eGovernment Podcast (aac)

In der Episode 94 unterhalten sich Torsten und Andreas Reckert-Lodde über die PD ZenDiS im BMI und darüber, wie Open Source in der öffentlichen Verwaltung eine noch größere und zentrale Rolle spielen und an Bedeutung gewinnen soll unterhalten. Auch das Thema Public Money - Public Code wird in Zukunft in der deutschen öffentlichen Verwaltung eine noch größere Rolle spielen.

Crossroads Community Church Sunday Service Podcast :: Valencia, CA

To find out more about Crossroads Community Church or to connect with us, visit the following links: → lifeatcrossroads.org → facebook.com/lifeatcrossroads To give online: lifeatcrossroads.org/giveonline. CCLI License: 2915685 CCS WorshipCast License: 9466 GRANT OF LICENSE. Crossroads Community Church is granted a non-exclusive, non-transferable license during the term of the agreement to publicly play, perform, and transmit via the website noted above, any musical composition controlled by one or more of the domestic Performing Rights Organizations (ASCAP, BMI and SESAC), as stated in the CCS WORSHIPcast License Terms and Conditions.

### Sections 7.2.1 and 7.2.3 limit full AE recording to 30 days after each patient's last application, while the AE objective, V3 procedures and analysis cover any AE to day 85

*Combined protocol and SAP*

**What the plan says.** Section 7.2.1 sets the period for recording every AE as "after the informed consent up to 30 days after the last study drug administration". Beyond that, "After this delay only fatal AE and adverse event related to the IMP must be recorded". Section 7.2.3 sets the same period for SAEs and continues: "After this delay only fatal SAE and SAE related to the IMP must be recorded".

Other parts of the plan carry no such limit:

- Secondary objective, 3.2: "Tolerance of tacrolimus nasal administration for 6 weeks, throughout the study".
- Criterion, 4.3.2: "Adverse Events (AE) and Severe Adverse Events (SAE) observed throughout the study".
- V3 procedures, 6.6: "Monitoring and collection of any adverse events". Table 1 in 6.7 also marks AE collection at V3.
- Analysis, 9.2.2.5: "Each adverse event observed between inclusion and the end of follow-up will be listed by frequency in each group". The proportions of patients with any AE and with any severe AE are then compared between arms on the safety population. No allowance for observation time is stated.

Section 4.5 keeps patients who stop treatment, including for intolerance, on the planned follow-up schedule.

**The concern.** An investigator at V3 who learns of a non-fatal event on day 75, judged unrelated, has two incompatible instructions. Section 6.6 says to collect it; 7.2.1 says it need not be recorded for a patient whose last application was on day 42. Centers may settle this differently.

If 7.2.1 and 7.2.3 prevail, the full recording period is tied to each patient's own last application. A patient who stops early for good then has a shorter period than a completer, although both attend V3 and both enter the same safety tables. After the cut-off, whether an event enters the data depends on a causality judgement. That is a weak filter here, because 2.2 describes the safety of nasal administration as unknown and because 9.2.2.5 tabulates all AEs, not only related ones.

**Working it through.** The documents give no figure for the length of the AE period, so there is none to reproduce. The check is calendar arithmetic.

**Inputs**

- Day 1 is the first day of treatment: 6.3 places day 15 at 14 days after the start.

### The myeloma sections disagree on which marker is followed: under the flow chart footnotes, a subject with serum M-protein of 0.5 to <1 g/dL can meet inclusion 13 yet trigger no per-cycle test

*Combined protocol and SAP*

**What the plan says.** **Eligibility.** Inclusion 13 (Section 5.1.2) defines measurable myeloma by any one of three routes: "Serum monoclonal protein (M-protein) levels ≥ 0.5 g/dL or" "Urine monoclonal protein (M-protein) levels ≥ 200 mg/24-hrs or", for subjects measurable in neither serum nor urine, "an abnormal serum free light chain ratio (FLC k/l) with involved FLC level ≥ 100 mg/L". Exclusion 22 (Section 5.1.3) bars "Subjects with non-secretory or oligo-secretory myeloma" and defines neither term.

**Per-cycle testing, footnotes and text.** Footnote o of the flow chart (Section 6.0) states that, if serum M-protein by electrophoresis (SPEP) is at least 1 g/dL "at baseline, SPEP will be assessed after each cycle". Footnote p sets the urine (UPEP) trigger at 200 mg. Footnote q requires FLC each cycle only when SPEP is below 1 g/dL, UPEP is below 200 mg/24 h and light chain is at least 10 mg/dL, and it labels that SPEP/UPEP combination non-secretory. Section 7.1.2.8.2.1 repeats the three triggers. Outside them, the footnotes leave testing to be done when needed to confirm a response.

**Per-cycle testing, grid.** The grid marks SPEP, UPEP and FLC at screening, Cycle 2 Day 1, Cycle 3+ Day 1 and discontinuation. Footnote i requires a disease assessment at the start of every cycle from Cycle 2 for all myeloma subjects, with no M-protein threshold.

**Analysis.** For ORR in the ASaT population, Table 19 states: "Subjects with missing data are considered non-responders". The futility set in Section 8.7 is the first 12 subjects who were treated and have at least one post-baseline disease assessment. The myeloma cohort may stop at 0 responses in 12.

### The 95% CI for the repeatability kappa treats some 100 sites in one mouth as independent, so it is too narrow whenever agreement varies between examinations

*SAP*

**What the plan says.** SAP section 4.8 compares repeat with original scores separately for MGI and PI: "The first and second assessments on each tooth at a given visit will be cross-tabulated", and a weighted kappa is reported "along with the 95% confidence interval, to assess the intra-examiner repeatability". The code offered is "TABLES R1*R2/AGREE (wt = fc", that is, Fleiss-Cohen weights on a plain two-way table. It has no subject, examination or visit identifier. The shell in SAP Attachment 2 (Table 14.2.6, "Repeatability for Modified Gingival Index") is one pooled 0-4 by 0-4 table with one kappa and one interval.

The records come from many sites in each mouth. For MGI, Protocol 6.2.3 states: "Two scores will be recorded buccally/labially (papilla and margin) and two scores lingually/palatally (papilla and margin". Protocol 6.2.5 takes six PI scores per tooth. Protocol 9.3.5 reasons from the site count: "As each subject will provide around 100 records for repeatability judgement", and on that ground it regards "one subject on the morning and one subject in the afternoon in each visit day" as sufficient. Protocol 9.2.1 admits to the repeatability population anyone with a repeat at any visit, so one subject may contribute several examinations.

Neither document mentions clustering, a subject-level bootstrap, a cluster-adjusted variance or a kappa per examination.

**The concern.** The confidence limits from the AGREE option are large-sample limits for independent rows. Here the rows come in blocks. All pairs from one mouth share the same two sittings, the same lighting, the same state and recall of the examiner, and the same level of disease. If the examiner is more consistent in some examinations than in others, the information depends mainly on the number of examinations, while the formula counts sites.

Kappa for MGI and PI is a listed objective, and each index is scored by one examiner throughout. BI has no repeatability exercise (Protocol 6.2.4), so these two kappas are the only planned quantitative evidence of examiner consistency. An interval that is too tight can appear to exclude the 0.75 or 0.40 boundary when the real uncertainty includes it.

Catholic Culture Audiobooks
St. John Henry Newman - The Patristical Idea of Antichrist | Pt. 4: The Persecution of Antichrist

Catholic Culture Audiobooks

Play Episode Listen Later Nov 19, 2021 34:49